Maybe in big cities you can find specialists, but in rural Maine it’s another story.  For one thing, out in the country many dogs are working dogs.  Many of them live outside or in a barn.  Many people in the country are of very limited financial means.  If a dog gets really sick, and they don’t have the money for a vet, they will euthanize the animal (and many will simply shoot the animal behind the barn).  That’s life in the country.  They may feel sad, but not sentimental.  Bad things happen, and that’s just part of life.  So there is very little incentive for vet specialists to set up practice in rural Maine.

None of the vets I called within an hour’s drive of my house in Maine said they had the expertise for this surgery (at least they were honest).  I called the renowned Cummings School of Veterinary Medicine at Tufts University and Foster Hospital for Small Animals in North Grafton, Massachusetts – – and they quoted me a price that was a fraction of the $4,000 quoted earlier by the specialty vet practice in Portland.  Even though it was a 3 1/2 hour ride from our house in Maine, I made an appointment for a consult and the surgery, which would take place in a week’s time.

I couldn’t bear to euthanize him, because he was not ready to die, nor was I willing to let him go – – at least, not yet.  Spencer certainly didn’t realize he was terminally ill!  He was bouncing around jubilantly and not currently suffering in any way.  Partly I was in denial – – how could a creature so full of life be dying?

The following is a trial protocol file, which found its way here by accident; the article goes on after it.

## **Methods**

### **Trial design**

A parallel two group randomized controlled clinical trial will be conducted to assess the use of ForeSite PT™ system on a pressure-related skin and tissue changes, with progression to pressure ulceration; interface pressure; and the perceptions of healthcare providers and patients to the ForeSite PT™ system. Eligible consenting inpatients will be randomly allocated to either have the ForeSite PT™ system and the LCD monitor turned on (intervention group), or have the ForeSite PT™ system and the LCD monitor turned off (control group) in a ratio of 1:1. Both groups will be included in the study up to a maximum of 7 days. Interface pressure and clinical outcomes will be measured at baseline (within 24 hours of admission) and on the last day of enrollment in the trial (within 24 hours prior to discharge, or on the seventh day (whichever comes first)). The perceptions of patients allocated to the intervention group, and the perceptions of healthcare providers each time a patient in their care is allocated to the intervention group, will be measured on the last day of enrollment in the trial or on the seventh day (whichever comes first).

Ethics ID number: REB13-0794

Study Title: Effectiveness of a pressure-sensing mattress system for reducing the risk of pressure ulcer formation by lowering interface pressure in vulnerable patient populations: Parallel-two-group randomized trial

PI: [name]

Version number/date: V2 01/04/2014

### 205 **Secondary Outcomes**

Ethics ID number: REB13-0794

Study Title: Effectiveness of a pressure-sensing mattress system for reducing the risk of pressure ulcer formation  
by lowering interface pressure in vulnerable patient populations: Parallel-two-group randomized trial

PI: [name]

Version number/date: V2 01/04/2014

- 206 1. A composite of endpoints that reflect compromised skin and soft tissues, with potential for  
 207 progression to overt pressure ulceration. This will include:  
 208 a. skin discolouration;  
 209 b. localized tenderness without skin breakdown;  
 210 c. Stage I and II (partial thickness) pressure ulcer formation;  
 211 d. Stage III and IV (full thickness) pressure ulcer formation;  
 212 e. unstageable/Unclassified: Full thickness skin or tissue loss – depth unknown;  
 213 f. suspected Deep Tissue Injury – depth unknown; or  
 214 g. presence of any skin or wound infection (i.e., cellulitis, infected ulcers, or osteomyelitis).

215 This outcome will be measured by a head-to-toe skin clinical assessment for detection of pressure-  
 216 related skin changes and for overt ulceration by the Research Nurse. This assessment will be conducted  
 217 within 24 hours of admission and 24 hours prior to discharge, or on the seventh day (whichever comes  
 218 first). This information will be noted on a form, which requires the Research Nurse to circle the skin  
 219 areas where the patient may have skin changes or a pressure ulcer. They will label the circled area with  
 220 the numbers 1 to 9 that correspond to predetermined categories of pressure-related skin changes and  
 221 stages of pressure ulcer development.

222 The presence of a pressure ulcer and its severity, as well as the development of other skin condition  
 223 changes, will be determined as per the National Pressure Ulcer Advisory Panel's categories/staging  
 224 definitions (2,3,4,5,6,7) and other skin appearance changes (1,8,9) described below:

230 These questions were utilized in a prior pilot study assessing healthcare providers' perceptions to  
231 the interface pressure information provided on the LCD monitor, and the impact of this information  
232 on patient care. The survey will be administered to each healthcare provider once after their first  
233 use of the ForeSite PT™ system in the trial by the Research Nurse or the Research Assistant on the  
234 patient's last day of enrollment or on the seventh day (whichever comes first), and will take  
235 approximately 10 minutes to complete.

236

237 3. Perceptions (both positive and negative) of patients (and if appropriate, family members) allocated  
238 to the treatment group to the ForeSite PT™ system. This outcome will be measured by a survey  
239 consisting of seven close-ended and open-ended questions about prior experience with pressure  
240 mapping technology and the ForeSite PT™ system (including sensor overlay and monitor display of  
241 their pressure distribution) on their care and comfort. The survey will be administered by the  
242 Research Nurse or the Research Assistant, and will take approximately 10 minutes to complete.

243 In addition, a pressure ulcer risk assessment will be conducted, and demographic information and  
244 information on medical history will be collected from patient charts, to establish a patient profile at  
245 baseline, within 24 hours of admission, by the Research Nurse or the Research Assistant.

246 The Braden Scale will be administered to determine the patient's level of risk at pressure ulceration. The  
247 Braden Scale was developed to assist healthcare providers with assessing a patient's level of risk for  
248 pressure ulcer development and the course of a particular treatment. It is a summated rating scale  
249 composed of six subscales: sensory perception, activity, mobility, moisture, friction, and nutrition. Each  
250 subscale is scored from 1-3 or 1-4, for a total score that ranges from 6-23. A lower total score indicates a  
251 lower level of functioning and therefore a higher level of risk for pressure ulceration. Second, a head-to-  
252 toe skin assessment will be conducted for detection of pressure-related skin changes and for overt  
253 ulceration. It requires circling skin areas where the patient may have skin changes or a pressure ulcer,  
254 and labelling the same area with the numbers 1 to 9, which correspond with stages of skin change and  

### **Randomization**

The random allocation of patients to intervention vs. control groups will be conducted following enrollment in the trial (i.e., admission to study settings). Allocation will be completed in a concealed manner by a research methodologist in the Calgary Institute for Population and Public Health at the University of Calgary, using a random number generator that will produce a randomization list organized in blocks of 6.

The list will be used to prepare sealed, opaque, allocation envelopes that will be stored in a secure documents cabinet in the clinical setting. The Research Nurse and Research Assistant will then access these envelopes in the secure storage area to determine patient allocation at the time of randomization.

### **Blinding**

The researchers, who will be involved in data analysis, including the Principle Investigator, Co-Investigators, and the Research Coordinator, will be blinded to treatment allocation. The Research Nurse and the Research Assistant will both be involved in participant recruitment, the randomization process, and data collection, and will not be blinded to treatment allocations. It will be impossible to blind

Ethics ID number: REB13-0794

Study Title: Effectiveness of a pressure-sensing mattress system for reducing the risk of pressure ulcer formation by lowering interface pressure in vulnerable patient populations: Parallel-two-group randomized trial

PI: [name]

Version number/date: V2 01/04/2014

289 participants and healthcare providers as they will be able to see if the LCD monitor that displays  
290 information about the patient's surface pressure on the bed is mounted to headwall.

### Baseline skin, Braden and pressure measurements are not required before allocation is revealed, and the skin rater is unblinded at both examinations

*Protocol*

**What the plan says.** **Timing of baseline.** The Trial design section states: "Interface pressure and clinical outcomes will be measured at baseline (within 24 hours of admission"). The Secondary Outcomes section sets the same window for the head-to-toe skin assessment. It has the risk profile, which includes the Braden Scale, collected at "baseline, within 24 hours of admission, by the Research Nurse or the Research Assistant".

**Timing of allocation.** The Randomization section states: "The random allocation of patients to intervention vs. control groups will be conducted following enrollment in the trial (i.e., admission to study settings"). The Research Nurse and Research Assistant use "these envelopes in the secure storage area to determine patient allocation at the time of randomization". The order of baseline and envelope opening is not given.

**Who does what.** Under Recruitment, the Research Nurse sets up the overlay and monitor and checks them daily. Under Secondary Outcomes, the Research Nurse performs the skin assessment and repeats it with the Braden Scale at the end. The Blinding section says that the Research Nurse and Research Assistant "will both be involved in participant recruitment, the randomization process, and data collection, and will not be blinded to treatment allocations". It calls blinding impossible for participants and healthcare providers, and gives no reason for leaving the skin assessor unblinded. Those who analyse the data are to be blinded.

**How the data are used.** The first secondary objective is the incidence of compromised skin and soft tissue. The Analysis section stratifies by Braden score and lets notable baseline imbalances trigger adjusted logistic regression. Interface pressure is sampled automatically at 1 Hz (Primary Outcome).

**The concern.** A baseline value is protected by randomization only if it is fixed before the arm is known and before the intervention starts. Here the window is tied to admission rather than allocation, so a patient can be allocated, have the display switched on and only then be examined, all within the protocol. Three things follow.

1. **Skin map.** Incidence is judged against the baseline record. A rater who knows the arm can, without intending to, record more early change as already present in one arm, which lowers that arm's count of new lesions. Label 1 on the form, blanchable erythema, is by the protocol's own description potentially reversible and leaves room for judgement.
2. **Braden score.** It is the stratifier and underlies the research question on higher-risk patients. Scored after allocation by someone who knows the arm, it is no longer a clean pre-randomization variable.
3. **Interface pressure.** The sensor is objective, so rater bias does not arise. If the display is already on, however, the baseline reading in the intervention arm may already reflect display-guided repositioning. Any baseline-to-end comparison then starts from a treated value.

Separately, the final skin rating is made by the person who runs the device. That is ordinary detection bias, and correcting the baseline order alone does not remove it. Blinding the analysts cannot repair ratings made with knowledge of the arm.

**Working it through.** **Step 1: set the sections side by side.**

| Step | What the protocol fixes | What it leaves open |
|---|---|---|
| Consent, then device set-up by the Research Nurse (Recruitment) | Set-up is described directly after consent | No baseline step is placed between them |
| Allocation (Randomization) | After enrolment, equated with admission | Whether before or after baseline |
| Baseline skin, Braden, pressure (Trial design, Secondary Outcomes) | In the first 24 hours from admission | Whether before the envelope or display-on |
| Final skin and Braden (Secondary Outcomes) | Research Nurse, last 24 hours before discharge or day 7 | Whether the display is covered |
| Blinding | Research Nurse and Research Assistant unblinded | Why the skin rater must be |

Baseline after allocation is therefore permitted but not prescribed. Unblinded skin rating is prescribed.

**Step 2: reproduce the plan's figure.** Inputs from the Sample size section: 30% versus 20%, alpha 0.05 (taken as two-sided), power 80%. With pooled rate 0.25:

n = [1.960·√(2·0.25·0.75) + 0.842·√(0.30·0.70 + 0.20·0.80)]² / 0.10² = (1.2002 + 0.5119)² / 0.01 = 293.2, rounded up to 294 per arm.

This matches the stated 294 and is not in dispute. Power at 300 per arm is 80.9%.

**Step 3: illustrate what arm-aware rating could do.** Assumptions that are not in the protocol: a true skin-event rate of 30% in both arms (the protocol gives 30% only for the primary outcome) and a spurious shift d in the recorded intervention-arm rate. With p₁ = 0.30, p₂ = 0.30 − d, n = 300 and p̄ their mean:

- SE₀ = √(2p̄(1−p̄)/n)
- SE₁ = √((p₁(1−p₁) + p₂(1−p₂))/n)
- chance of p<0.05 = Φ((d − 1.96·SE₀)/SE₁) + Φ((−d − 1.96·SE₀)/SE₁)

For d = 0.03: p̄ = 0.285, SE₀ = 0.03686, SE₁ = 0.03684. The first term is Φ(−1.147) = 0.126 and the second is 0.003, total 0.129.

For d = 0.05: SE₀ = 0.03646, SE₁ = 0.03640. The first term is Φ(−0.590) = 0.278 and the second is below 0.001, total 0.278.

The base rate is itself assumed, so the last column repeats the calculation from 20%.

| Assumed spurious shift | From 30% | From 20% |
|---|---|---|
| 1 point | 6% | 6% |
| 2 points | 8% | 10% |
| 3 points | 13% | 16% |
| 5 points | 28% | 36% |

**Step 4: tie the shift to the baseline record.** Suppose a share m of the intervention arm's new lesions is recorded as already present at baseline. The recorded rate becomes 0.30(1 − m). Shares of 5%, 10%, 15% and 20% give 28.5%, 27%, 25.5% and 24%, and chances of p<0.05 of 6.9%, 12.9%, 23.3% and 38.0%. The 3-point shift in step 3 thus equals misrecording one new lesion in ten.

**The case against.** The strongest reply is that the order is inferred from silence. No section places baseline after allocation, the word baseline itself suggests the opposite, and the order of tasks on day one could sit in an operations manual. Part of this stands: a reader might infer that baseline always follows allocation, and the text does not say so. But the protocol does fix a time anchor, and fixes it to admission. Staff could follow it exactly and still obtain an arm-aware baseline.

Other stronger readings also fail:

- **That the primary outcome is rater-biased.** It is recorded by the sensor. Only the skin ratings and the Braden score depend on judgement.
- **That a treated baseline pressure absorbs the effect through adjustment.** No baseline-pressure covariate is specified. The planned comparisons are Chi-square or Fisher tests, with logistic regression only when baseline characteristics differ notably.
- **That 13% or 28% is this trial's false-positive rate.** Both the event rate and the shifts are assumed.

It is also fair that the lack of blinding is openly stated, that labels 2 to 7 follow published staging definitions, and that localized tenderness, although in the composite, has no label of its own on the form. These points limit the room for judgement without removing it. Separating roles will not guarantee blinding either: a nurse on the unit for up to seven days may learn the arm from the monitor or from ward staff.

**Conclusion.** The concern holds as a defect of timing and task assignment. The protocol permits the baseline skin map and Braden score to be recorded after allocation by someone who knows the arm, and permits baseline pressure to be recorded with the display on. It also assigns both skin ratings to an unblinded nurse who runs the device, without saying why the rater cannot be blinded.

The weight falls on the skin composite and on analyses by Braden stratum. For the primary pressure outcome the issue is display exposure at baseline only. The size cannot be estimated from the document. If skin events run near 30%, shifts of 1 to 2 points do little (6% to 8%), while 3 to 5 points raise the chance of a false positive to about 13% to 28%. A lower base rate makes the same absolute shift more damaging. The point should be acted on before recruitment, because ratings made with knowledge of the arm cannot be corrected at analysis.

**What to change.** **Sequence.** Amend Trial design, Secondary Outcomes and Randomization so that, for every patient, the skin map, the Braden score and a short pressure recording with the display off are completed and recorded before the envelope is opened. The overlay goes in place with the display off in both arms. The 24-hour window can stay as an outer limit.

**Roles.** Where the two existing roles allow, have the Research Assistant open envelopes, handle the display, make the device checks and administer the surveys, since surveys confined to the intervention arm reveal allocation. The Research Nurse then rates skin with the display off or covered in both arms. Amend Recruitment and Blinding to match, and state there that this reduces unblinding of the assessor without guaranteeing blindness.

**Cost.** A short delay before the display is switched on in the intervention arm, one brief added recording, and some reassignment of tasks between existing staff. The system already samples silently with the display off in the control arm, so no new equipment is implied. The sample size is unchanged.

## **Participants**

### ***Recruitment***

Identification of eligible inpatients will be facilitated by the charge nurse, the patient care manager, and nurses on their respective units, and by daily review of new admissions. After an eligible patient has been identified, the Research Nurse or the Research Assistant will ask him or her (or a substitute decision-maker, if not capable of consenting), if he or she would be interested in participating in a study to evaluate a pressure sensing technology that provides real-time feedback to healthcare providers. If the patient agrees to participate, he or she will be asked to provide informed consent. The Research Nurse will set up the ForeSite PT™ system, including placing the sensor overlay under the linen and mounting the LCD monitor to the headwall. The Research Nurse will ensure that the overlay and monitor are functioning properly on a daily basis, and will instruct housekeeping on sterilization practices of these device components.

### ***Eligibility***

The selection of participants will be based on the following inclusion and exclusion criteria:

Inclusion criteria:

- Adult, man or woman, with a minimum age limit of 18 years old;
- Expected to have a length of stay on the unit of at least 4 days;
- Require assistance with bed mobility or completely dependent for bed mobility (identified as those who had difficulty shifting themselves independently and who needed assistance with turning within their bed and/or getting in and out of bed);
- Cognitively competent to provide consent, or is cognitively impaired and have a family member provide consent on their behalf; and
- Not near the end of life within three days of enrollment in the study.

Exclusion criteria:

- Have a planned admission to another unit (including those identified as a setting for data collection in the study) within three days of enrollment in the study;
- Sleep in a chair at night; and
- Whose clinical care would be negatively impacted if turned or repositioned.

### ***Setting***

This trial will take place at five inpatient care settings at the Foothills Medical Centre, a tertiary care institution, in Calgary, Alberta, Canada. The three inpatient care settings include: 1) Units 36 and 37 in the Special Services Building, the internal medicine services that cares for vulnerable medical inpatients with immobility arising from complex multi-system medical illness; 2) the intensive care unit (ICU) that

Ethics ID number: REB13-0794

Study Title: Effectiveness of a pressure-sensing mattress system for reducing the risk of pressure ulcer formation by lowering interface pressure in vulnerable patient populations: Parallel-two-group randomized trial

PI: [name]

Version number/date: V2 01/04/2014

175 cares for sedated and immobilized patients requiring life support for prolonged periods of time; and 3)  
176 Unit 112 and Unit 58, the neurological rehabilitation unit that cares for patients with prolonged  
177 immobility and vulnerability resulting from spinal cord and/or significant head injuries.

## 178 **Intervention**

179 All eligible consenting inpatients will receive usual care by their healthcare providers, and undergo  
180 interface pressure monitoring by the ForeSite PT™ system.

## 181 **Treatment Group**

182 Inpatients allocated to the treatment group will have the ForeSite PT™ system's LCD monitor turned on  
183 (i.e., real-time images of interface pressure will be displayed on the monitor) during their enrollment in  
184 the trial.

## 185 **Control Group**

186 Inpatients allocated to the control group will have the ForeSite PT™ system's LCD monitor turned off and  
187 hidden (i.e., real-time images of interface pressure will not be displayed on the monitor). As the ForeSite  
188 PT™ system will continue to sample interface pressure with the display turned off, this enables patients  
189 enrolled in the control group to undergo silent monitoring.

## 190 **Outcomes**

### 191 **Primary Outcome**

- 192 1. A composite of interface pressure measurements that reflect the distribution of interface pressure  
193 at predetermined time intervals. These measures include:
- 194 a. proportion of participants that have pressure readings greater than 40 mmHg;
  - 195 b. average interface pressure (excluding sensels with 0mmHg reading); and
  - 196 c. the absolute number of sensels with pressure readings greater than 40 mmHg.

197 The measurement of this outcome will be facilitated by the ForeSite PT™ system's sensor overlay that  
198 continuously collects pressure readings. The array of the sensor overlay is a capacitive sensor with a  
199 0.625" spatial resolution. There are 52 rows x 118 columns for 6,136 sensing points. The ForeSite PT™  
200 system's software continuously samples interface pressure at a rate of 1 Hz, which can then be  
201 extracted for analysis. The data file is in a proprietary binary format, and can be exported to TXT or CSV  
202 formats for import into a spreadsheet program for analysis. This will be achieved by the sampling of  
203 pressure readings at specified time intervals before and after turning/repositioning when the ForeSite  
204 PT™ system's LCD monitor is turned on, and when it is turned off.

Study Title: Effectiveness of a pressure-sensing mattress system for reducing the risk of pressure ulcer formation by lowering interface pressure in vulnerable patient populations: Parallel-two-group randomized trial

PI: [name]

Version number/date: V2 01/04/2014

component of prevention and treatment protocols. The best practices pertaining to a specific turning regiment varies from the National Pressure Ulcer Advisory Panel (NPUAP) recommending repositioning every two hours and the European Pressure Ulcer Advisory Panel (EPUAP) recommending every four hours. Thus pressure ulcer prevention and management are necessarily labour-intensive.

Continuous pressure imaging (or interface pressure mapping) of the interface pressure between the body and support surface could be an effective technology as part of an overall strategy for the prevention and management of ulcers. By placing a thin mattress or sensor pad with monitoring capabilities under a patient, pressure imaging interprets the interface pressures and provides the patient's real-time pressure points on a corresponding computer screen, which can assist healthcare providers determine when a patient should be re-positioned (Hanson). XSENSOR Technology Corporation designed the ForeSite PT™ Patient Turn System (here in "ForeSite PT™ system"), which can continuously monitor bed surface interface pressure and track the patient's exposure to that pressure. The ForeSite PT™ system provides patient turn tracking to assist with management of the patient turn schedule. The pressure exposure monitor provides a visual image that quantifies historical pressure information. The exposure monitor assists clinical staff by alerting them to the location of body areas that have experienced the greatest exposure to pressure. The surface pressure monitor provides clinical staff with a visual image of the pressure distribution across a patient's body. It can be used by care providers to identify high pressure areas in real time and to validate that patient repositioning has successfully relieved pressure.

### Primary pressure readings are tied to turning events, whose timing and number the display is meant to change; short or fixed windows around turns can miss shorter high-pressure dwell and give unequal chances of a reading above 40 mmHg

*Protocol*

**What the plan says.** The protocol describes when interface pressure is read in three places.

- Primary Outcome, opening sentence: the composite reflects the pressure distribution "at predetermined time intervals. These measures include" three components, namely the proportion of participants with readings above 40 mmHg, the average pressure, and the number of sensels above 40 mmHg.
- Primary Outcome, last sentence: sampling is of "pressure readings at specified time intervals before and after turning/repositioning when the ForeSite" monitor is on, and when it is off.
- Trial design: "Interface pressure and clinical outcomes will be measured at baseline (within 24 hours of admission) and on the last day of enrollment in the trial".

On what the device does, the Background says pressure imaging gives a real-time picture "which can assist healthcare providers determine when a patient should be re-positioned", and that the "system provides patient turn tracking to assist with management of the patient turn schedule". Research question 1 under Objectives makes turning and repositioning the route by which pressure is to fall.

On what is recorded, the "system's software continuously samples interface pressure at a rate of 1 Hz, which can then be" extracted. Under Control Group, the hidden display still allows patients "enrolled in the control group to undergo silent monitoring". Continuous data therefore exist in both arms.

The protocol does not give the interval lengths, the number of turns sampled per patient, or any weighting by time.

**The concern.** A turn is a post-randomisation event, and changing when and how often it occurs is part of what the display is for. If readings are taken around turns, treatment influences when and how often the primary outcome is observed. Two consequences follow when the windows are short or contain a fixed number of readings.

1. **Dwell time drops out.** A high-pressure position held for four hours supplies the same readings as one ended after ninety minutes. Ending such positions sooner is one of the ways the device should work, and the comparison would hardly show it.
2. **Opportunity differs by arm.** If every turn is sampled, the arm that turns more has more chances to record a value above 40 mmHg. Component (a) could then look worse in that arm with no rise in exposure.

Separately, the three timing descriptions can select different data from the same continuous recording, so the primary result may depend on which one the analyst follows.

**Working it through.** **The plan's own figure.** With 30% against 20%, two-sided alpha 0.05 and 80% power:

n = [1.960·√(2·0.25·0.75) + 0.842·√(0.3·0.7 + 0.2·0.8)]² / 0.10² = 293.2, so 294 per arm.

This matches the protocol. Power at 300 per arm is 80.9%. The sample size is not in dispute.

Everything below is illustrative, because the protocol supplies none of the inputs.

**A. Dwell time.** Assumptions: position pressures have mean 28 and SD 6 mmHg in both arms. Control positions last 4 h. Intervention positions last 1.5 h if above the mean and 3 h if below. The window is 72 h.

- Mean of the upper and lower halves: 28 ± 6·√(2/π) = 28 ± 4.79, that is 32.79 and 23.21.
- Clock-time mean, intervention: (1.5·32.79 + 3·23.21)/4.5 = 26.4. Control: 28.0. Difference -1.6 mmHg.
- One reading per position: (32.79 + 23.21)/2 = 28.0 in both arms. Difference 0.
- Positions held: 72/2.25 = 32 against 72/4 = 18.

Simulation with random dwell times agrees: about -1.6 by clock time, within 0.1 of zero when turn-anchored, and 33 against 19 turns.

On Friday, a week before the upcoming surgery, we were playing hard outside.  It was a game of chase combined with hide and seek.  First, I would hide.  Then he’d try to find me.  Then he’d run like the wind to get away from me, encouraging me to chase and “catch” him if I could.  Of course I never could, and he loved that.  Then it was my turn to hide again and the whole scene repeated itself.  He always loves to play this game and he always sports a huge devil-dog “grin.”

But on Saturday morning, he most uncharacteristically did not get up from his bed to do his business outside.  Instead, he lay on his dog bed, listless and apathetic.  My first thought was that the cancer must be super-aggressive, and perhaps this was the beginning of the end.  When I finally convinced him to get up and go outside, he hobbled painfully.  But upon examination I couldn’t find anything wrong with his feet or legs.  The entire day he was stiff and clearly in some kind of pain.

By evening things deteriorated dramatically.  He was hot to the touch, as if he was running a fever.  But – – and this had NEVER happened before – – he would not let me touch him at all.  His right front leg was completely lame, but I could not visually see anything wrong with it.  The pain was so intense that the muscles of his leg were involuntarily quivering.  The closest 24 hour emergency vet facility is about an hour away, but since his cancer diagnosis I knew they would want to run tests with equipment their clinic didn’t have, and they would send me on to Portland.  So I waited until the first morning’s light and set out for the Tufts Foster Animal Hospital emergency room.  Luckily I had all his vet medical records on hand.